|Michael Sallas, the chairman of the Greek financial giant Piraeus Bank.|
Πηγή: New York Times
By LANDON THOMAS JR.
May 16 2014
Investing in Greece’s banks was never for the cautious. But for the parade of hedge fund managers who have piled into the Greek financial giant Piraeus Bank, the bank’s latest deal has surely resulted in a dose of heartburn.
After raising billions of euros from equity and bond investors, the ambitious chairman of Piraeus, Michael Sallas, shocked the market on Friday by spending 250 million euros — half the amount the bank raised in an oversubscribed bond offering in April — to acquire a 17 percent stake in the Marfin Investment Group, one of Greece’s most indebted companies.
At a time when stretched Greek banks are taking extreme steps to raise cash, borrowing in ever larger amounts from the European Central Bank and unloading prized assets, the Piraeus move came as quite the surprise and the stock in the bank fell 11 percent for the day.
Among Piraeus’s larger investors is John Paulson, whose big bets on Greek banks have paid off significantly.
According to announcements from both Piraeus and Marfin, Piraeus will buy 250 million euros in convertible bonds, which, in time, will convert to a 17 percent stake in the company.
Marfin is a holding company with investments in health care, food products and transportation that has long been run by Andreas Vgenopoulos, a brazen deal maker who was also the chairman of Laiki Bank, the failed Cypriot bank. According to its 2013 annual report, the company had debt three times the size of its equity cushion.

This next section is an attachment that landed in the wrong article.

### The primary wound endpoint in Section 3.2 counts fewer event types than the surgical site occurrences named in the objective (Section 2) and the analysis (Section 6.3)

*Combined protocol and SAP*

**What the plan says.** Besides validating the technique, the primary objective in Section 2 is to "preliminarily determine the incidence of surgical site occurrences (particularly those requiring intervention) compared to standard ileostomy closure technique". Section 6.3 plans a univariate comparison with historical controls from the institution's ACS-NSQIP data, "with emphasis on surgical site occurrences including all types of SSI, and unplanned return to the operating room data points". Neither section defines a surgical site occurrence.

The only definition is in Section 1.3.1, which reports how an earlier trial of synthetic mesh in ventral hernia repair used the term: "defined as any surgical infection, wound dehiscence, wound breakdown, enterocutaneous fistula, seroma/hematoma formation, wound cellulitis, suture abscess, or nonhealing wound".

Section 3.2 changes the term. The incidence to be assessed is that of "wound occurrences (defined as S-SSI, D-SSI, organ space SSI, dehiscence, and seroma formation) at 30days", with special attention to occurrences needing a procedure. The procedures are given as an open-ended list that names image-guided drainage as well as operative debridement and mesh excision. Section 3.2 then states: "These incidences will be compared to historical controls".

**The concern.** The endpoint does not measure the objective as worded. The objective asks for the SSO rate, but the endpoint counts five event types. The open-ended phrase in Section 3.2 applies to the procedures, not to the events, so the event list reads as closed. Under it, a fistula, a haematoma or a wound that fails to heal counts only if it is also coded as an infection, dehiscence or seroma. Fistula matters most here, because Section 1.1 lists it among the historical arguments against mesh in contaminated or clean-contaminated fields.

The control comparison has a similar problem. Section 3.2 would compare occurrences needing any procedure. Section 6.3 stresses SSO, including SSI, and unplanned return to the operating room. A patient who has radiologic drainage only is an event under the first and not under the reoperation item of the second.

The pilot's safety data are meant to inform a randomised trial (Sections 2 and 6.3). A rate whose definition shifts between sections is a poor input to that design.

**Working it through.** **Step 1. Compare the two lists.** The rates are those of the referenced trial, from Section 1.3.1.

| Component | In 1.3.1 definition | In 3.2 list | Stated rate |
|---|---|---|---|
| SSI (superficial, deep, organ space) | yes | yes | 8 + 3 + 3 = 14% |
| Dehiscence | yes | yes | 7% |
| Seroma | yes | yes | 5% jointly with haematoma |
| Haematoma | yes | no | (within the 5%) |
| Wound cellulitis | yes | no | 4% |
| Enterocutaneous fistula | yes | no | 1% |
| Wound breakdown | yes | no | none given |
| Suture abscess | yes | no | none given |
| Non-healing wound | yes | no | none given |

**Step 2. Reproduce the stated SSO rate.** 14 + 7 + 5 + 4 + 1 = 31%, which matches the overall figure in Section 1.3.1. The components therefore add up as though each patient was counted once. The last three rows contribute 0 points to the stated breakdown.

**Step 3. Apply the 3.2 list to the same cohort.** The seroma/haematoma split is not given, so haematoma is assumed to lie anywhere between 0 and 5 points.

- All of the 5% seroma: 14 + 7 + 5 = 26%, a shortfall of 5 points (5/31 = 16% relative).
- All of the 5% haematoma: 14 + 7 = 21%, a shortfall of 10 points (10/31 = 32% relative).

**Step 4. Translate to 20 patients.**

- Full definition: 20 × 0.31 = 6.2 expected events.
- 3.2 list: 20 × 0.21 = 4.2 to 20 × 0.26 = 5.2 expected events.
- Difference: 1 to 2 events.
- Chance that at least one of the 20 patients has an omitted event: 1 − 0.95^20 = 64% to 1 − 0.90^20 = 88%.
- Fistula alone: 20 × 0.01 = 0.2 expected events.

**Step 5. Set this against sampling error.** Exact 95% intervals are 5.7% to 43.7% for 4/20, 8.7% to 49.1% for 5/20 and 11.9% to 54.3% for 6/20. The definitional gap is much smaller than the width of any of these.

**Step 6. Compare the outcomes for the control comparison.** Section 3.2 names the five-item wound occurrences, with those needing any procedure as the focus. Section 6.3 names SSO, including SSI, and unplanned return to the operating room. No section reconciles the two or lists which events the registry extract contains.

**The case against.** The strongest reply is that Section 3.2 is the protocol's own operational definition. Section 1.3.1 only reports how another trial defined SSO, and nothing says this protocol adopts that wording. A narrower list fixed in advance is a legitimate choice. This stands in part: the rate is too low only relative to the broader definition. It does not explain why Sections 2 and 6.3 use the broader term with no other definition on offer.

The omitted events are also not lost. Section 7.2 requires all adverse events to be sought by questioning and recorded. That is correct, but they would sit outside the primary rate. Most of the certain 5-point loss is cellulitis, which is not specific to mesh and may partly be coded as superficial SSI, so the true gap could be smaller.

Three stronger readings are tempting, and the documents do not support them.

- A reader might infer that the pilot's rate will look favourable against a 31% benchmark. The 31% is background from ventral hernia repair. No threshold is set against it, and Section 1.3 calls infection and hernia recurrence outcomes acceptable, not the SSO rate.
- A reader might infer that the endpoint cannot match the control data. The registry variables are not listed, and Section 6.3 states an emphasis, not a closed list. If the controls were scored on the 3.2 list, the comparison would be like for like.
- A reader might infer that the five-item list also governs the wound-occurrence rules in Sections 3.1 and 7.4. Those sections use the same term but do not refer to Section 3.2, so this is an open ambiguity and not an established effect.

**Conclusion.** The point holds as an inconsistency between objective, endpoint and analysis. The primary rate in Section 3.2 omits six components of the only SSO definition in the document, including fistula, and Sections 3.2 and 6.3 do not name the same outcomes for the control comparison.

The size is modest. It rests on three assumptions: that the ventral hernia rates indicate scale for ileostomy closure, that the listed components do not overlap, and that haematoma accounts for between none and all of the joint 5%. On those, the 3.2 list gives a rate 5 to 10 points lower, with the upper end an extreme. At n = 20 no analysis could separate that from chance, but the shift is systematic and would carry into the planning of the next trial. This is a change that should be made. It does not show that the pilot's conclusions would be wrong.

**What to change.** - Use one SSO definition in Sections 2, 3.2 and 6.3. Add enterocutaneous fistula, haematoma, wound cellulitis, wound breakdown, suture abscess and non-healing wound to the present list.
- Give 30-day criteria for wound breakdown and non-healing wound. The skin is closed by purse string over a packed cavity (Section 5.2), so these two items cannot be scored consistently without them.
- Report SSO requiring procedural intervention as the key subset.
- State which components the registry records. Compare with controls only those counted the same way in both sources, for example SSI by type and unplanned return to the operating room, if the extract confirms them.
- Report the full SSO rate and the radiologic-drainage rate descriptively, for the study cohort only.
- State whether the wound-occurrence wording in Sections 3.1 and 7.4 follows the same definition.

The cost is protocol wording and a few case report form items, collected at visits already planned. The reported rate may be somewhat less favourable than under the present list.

Historically in Europe, large banks have had equity stakes in industrial concerns. But during the recent banking crisis in the euro zone, regulators have discouraged banks from these types of investments with the view that banks should use these resources to bolster their capital or make new loans.
In Greece, where European taxpayers financed a 40 billion euro bailout, regulators have been particularly vocal in arguing that Greek banks should refrain from taking equity stakes in nonfinancial companies. Before the country’s economic troubles, Greek banks had a reputation for making loans on friendly terms to companies that they have a stake in.
The deal is the latest in a long line of transactions between Mr. Sallas and Mr. Vgenopoulos. In 2001, Mr. Vgenopoulos bought a small bank from Piraeus that would go on to become Laiki. According to internal audit reports from the bank, during Mr. Vgenopoulos’s time as chairman, Laiki lent over 100 million euros($132 million) to entities controlled by Mr. Sallas for the purpose of buying back Piraeus shares.
In their report, auditors at Laiki report alleged that there was a quid pro quo relationship between Mr. Sallas and Mr. Vgenopoulos, a claim that has been refuted by both parties.